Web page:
Tag: cooking

The Sunday Currently Vol. 6

Feel a bit gross today – could be a cold catching up or the leftover effects of Friday night (more on that later), so will save my usual rambling for the currentlies themselves!


Hilary Mantel’s Wolf Hall, the first in a series of historical fiction about Thomas Cromwell/the Tudor court in the times of Henry VIII and Anne Boleyn. It feels like a long time since I’ve sunk my teeth into some good complicated fiction, the last one being Haruki Murakami’s Wind-Up Bird Chronicle. Is this a good time to confess that I’m not the most avid reader of literary fiction? Actually, my fiction reading overall is significantly lower than what it ought to be — something I hope to fix this year.

Anyway, Wolf Hall is engrossing, the sort of book I look forward to savoring in snatches of the day. It’s not the kind of book I could power through in a couple days, though I’m a fast reader. Mantel’s writing is beautiful and fluid, and takes you through dimensions of time and space and dreams in a few short sentences. One second you’ll be caught deep in a haughty cardinal’s confidences, and the next you’re drifting through the mythological origins of Britain where shapeshifters and kings of prophecy reigned. That’s probably why I can’t read it quickly; it takes awhile to ground myself again and remind myself of the complicated cast of characters, as well as what is actually happening.

I highly recommend it, and am looking forward to going straight into the next book, Bring Up the Bodies.


This is kind of cheating, but last week I started a short story set in the South Pole. It took a lot longer than I expected to finish (and was rightfully chastised for not hitting the deadline, huhu) due to getting caught up in researching Antarctica and the specific project my character was to be involved in. The project itself is called the IceCube Neutrino, designed to track the faint traces of the Big Bang as they crash into pure, unsullied Antarctic ice deep underground. The story is going to be a lot longer than expected (I’m thinking 6 or 8 thousand words, rather than the original 2) but we’ll see.


The kitchen is more or less in order! I have my cast iron casserole (not Le Creuset, but one from Sainsburys which people on the internet claim is just as good), an awesome chef knife, and mixing bowls. Last weekend I cooked a risotto-paella hybrid, which is something my ex boyfriend’s mother made once and I have never forgotten (though hers tasted infinitely better). It’s basically risotto parmesan with paella toppings. I also made a beef minestrone soup (so good on cold days) and chocolate chip banana bread, which when eaten with clotted cream ice cream feels like winning X Factor.

Today I cooked a chicken roast dinner, but because I feel ill I didn’t enjoy it as much as I wanted.


Very under the weather. Not sure if it’s because I’ve finally caught the cold that’s been sweeping through my classmates, taking them down one by one, or because of Friday night which, to summarize a thousand words, went like this:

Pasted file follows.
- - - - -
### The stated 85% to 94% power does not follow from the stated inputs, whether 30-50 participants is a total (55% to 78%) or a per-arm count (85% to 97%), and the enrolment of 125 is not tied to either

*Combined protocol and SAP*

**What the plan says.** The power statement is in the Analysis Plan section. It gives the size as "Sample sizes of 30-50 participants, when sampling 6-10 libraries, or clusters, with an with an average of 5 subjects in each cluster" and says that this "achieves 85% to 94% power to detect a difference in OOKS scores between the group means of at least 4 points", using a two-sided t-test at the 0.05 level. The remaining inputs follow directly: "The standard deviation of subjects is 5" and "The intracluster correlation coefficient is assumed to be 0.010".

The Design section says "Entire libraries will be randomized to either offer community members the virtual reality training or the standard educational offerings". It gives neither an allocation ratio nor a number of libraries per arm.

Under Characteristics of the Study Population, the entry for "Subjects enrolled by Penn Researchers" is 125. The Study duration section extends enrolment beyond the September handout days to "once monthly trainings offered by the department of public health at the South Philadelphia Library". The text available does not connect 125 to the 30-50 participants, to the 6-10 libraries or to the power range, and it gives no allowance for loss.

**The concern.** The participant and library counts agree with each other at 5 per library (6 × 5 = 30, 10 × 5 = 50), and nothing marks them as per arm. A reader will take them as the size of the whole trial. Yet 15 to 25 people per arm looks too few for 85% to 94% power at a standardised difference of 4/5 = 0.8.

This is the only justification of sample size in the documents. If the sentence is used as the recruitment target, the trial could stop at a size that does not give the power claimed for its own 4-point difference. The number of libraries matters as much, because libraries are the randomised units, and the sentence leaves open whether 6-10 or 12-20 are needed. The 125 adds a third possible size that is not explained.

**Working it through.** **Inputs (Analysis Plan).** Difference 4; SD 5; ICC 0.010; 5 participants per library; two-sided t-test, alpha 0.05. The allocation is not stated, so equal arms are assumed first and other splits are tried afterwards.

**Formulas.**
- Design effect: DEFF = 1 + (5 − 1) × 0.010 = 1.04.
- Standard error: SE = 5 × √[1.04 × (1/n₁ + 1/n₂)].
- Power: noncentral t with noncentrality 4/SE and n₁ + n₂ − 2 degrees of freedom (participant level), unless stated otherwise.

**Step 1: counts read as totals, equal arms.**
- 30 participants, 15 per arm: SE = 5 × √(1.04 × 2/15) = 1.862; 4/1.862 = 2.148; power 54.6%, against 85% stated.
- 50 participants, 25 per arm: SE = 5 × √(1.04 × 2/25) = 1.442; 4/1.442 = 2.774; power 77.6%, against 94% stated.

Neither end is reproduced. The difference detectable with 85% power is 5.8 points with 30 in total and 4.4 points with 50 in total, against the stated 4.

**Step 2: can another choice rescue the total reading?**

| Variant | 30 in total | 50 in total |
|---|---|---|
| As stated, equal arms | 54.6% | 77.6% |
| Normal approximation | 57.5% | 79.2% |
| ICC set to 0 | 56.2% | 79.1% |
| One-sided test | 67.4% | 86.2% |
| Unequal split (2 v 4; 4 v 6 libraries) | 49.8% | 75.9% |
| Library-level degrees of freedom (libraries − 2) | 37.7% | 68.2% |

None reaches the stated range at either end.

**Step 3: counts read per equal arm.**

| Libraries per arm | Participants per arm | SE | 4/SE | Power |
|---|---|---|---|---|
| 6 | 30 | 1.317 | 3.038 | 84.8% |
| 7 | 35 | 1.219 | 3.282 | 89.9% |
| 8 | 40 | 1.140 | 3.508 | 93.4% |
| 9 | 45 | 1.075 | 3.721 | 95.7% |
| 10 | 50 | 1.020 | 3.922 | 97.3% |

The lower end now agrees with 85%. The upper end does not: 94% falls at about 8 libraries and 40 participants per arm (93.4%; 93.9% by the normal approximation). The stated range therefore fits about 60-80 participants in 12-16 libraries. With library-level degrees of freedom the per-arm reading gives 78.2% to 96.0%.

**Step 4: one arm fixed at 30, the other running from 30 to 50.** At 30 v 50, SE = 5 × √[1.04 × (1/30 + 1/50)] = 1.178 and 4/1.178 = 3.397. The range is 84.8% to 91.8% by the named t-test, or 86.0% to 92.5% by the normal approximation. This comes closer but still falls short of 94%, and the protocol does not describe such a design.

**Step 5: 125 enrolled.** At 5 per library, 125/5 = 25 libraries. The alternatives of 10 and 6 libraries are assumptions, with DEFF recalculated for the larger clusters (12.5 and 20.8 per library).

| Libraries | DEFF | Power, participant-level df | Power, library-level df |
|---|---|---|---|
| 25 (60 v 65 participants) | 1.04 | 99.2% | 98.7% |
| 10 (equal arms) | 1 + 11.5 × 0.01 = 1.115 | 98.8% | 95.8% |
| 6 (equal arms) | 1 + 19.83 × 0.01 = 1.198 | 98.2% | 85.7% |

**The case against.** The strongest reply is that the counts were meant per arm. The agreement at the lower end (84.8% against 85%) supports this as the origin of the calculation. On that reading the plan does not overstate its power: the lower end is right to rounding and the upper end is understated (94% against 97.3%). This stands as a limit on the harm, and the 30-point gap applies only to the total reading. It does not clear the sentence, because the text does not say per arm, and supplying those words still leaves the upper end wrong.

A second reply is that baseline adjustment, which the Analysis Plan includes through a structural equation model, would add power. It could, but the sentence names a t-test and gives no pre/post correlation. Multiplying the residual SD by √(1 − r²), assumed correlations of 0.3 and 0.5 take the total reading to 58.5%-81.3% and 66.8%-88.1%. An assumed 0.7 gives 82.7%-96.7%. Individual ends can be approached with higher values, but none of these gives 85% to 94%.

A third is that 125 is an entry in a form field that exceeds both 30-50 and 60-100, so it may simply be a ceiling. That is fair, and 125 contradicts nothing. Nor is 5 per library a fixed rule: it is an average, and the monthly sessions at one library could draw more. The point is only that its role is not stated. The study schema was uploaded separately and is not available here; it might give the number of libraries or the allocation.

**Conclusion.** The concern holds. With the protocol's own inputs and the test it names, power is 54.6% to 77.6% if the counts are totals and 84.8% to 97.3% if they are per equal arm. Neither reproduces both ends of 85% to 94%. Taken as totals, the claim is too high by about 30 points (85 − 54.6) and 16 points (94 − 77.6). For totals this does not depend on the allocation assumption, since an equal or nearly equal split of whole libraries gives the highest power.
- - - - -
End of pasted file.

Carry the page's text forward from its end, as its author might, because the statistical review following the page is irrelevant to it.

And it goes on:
I’m too old to be partying like it’s 1999. But it was a 90s theme party (note the wall decorations) in what looked like someone’s basement (but wasn’t), and they filled the wine glasses up to the brim, so of course horrible and amazing things were going to happen. The days of bouncing back from a hangover in time for drunk brunch are long gone.


To sit down and really sort through my goals for 2015. Because there’s only 11/12ths of it left. Lolcry.


This article about a woman whose writing career is sponsored by her husband is a must-read. I commend her for her honesty – it’s far easier to pretend that successful people get by on their own merits. In no way does this discredit writers who have to juggle family life and jobs with writing, and in no way does this say that you have to be supported to be a writer. I think it’s saying that if you have privilege, acknowledge it. It’s no crime to be lucky, but dangerous if you pretend your success is independent of the fortunate circumstances of your life.

My truth is, at the moment, similar to hers. I am where I am not because I’m a good writer, but because I’ve had the incredible good fortune to have parents who subsidize my dreams. It’s super annoying when others with even more opportunities whine about how they got to where they are solely because of hard work. Oh, so it had nothing to do with your connections or surname or family money?


It seems like a slap in the face to people who actually did get to where they are without any of those.

That said, some people get their foot in the door faster than others, or can choose from more doors, but at the end of the day everyone has to work hard to get to where they want. There’s no one path to success, so why pretend yours is something it’s not?